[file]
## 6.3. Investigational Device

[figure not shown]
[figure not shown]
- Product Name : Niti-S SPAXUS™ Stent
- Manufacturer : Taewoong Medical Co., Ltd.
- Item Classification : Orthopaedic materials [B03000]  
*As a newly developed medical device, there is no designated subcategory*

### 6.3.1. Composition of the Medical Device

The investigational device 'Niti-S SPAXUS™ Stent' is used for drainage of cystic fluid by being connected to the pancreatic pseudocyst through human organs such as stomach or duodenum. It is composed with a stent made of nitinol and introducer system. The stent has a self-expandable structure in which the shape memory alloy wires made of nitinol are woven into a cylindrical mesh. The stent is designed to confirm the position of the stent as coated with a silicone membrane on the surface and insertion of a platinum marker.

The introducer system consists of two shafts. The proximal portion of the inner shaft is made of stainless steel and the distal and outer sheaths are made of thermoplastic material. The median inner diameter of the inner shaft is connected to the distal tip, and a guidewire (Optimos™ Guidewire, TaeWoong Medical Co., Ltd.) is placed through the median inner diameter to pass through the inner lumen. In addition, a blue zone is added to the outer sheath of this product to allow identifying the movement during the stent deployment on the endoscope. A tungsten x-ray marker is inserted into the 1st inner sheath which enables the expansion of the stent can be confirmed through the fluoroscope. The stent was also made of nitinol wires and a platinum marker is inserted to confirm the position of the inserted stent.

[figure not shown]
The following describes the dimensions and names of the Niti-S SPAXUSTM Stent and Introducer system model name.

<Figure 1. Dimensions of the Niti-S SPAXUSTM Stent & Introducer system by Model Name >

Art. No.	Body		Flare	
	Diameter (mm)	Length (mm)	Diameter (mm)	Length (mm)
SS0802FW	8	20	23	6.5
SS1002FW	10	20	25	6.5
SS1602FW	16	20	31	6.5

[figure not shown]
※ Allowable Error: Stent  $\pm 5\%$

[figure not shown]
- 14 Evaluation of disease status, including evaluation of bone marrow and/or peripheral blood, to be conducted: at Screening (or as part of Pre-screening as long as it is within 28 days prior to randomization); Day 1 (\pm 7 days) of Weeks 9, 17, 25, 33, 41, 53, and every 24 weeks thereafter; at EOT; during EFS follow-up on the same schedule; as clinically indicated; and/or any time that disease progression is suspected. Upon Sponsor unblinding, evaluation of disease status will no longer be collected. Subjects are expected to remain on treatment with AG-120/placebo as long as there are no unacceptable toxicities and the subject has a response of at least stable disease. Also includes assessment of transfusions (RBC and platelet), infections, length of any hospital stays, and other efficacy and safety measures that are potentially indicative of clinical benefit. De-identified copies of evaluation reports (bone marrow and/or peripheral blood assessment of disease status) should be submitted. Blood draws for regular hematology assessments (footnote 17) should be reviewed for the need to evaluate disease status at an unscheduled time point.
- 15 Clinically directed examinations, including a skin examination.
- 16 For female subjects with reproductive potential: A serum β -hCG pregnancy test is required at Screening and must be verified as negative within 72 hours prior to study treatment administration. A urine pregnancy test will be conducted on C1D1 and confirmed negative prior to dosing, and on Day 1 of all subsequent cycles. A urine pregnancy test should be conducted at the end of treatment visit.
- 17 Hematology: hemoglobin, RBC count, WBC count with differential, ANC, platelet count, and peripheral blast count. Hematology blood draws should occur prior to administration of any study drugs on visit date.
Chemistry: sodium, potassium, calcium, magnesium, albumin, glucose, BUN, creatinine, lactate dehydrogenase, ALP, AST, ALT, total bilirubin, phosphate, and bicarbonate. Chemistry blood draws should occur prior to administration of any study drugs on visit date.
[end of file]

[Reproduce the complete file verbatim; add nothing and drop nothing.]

## 6.3. Investigational Device

[figure not shown]
[figure not shown]
- Product Name : Niti-S SPAXUS™ Stent
- Manufacturer : Taewoong Medical Co., Ltd.
- Item Classification : Orthopaedic materials [B03000]  
*As a newly developed medical device, there is no designated subcategory*

### 6.3.1. Composition of the Medical Device

The investigational device 'Niti-S SPAXUS™ Stent' is used for drainage of cystic fluid by being connected to the pancreatic pseudocyst through human organs such as stomach or duodenum. It is composed with a stent made of nitinol and introducer system. The stent has a self-expandable structure in which the shape memory alloy wires made of nitinol are woven into a cylindrical mesh. The stent is designed to confirm the position of the stent as coated with a silicone membrane on the surface and insertion of a platinum marker.

The introducer system consists of two shafts. The proximal portion of the inner shaft is made of stainless steel and the distal and outer sheaths are made of thermoplastic material. The median inner diameter of the inner shaft is connected to the distal tip, and a guidewire (Optimos™ Guidewire, TaeWoong Medical Co., Ltd.) is placed through the median inner diameter to pass through the inner lumen. In addition, a blue zone is added to the outer sheath of this product to allow identifying the movement during the stent deployment on the endoscope. A tungsten x-ray marker is inserted into the 1st inner sheath which enables the expansion of the stent can be confirmed through the fluoroscope. The stent was also made of nitinol wires and a platinum marker is inserted to confirm the position of the inserted stent.

[figure not shown]
The following describes the dimensions and names of the Niti-S SPAXUSTM Stent and Introducer system model name.

<Figure 1. Dimensions of the Niti-S SPAXUSTM Stent & Introducer system by Model Name >

Art. No.	Body		Flare	
	Diameter (mm)	Length (mm)	Diameter (mm)	Length (mm)
SS0802FW	8	20	23	6.5
SS1002FW	10	20	25	6.5
SS1602FW	16	20	31	6.5

[figure not shown]
※ Allowable Error: Stent  $\pm 5\%$

[figure not shown]
- 14 Evaluation of disease status, including evaluation of bone marrow and/or peripheral blood, to be conducted: at Screening (or as part of Pre-screening as long as it is within 28 days prior to randomization); Day 1 (\pm 7 days) of Weeks 9, 17, 25, 33, 41, 53, and every 24 weeks thereafter; at EOT; during EFS follow-up on the same schedule; as clinically indicated; and/or any time that disease progression is suspected. Upon Sponsor unblinding, evaluation of disease status will no longer be collected. Subjects are expected to remain on treatment with AG-120/placebo as long as there are no unacceptable toxicities and the subject has a response of at least stable disease. Also includes assessment of transfusions (RBC and platelet), infections, length of any hospital stays, and other efficacy and safety measures that are potentially indicative of clinical benefit. De-identified copies of evaluation reports (bone marrow and/or peripheral blood assessment of disease status) should be submitted. Blood draws for regular hematology assessments (footnote 17) should be reviewed for the need to evaluate disease status at an unscheduled time point.
- 15 Clinically directed examinations, including a skin examination.
- 16 For female subjects with reproductive potential: A serum β -hCG pregnancy test is required at Screening and must be verified as negative within 72 hours prior to study treatment administration. A urine pregnancy test will be conducted on C1D1 and confirmed negative prior to dosing, and on Day 1 of all subsequent cycles. A urine pregnancy test should be conducted at the end of treatment visit.
- 17 Hematology: hemoglobin, RBC count, WBC count with differential, ANC, platelet count, and peripheral blast count. Hematology blood draws should occur prior to administration of any study drugs on visit date.
Chemistry: sodium, potassium, calcium, magnesium, albumin, glucose, BUN, creatinine, lactate dehydrogenase, ALP, AST, ALT, total bilirubin, phosphate, and bicarbonate. Chemistry blood draws should occur prior to administration of any study drugs on visit date.